Although "less than 2% of the human genome is translated into protein, yet more than 40% of the genome is thought to be transcribed into RNA." This non-coding RNA has some "truly remarkable" characteristics: "microRNAs, short interfering (si)RNAs, repeat-associated RNAs and germline-specific RNAs) and of new members of existing classes (for example, small nucleolar (sno)RNAs)".
A recent review paper is concerned with the "biogenesis, trafficking and mechanisms of action of small nuclear and small nucleolar ribonucleoproteins (RNPs)." The authors refer to the "remarkable complexity" of these RNP complexes, pointers to which are as follows:
"ncRNAs have emerged as key trans-acting regulators of diverse cellular activities in all three domains of life."
"Ongoing studies of snRNPs and snoRNPs have revealed unexpectedly elaborate biogenesis pathways."
"ncRNAs often require partner proteins that provide various essential functions in addition to the obvious associated enzymatic activities."
"A common principle in the biogenesis of both snRNPs and snoRNPs is the assembly of stable, but inactive, pre-RNPs that require maturation at locations distinct from the functional sites."
It used to be said that DNA coding for protein was the only thing that mattered in the genome, and all else was lumped under the descriptor "Junk DNA". But not now! Is the term "Junk DNA" best understood as an outdated concept emerging from a very inadequate view of the genome? But even more important, with all this complexity emerging from DNA that does not code for protein, what does this imply for our understanding of living things? A friend writes: "Probability decreases EXPONENTIALLY as complexity increases. When do we reach an increase that makes the Darwinian hypothesis completely incredible? Seems like we must be there now."
Non-coding RNAs: lessons from the small nuclear and small nucleolar RNAs
A. Gregory Matera, Rebecca M. Terns and Michael P. Terns
Nature Reviews Molecular Cell Biology, 8, 209-220 (March 2007) | doi:10.1038/nrm2124
Abstract: Recent advances have fuelled rapid growth in our appreciation of the tremendous number, diversity and biological importance of non-coding (nc)RNAs. Because ncRNAs typically function as ribonucleoprotein (RNP) complexes and not as naked RNAs, understanding their biogenesis is crucial to comprehending their regulation and function. The small nuclear and small nucleolar RNPs are two well studied classes of ncRNPs with elaborate assembly and trafficking pathways that provide paradigms for understanding the biogenesis of other ncRNPs.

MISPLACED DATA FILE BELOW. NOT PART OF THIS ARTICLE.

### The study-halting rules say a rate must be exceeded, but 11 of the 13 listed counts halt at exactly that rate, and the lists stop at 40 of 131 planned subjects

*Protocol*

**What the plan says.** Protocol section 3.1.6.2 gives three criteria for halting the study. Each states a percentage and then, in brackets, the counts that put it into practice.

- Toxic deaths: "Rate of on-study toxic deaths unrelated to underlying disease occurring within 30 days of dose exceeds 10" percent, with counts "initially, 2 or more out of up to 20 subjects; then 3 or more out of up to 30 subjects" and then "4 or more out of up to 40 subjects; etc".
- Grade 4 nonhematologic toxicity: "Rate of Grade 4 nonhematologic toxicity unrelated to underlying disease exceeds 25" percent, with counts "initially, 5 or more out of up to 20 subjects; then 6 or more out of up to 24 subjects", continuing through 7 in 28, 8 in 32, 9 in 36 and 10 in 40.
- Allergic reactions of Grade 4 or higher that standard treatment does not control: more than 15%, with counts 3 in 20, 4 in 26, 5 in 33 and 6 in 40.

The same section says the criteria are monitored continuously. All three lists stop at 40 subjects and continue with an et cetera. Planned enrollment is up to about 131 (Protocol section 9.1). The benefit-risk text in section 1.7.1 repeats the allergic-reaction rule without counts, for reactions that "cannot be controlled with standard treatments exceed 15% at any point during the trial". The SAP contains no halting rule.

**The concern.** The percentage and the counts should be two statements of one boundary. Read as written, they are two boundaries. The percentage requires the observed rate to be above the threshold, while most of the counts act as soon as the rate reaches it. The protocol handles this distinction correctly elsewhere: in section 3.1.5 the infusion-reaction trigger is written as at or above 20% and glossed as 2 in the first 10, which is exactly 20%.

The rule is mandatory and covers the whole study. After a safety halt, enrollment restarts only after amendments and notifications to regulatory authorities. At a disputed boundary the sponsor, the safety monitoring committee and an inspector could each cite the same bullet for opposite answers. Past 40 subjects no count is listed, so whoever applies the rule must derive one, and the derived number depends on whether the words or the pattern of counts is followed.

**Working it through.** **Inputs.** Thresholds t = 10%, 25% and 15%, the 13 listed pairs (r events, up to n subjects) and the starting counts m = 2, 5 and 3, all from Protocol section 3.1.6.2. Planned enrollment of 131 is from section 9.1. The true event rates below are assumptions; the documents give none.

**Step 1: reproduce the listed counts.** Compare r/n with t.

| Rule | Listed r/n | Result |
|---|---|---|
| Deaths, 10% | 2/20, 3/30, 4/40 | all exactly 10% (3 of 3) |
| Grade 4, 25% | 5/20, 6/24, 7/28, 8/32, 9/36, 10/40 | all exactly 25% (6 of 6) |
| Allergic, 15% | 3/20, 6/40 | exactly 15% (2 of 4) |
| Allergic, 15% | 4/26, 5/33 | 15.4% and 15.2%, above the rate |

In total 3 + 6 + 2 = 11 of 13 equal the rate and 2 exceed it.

Summary of paper here.
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Evolution has become a favorite topic of the news media recently, but for some reason, they never seem to get the story straight. The staff at Discovery Institute's Center for Science and Culture started this Blog to set the record straight and make sure you knew "the rest of the story".
A blogger from New England offers his intelligent reasoning.
We are a group of individuals, coming from diverse backgrounds and not speaking for any organization, who have found common ground around teleological concepts, including intelligent design. We think these concepts have real potential to generate insights about our reality that are being drowned out by political advocacy from both sides. We hope this blog will provide a small voice that helps rectify this situation.
Website dedicated to comparing scenes from the "Inherit the Wind" movie with factual information from actual Scopes Trial. View 37 clips from the movie and decide for yourself if this movie is more fact or fiction.
Don Cicchetti blogs on: Culture, Music, Faith, Intelligent Design, Guitar, Audio
Australian biologist Stephen E. Jones maintains one of the best origins "quote" databases around. He is meticulous about accuracy and working from original sources.
Most guys going through midlife crisis buy a convertible. Austrialian Stephen E. Jones went back to college to get a biology degree and is now a proponent of ID and common ancestry.
Complete zipped downloadable pdf copy of David Stove's devastating, and yet hard-to-find, critique of neo-Darwinism entitled "Darwinian Fairytales"
Intelligent Design The Future is a multiple contributor weblog whose participants include the nation's leading design scientists and theorists: biochemist Michael Behe, mathematician William Dembski, astronomer Guillermo Gonzalez, philosophers of science Stephen Meyer, and Jay Richards, philosopher of biology Paul Nelson, molecular biologist Jonathan Wells, and science writer Jonathan Witt. Posts will focus primarily on the intellectual issues at stake in the debate over intelligent design, rather than its implications for education or public policy.
A Philosopher's Journey: Political and cultural reflections of John Mark N. Reynolds. Dr. Reynolds is Director of the Torrey Honors Institute at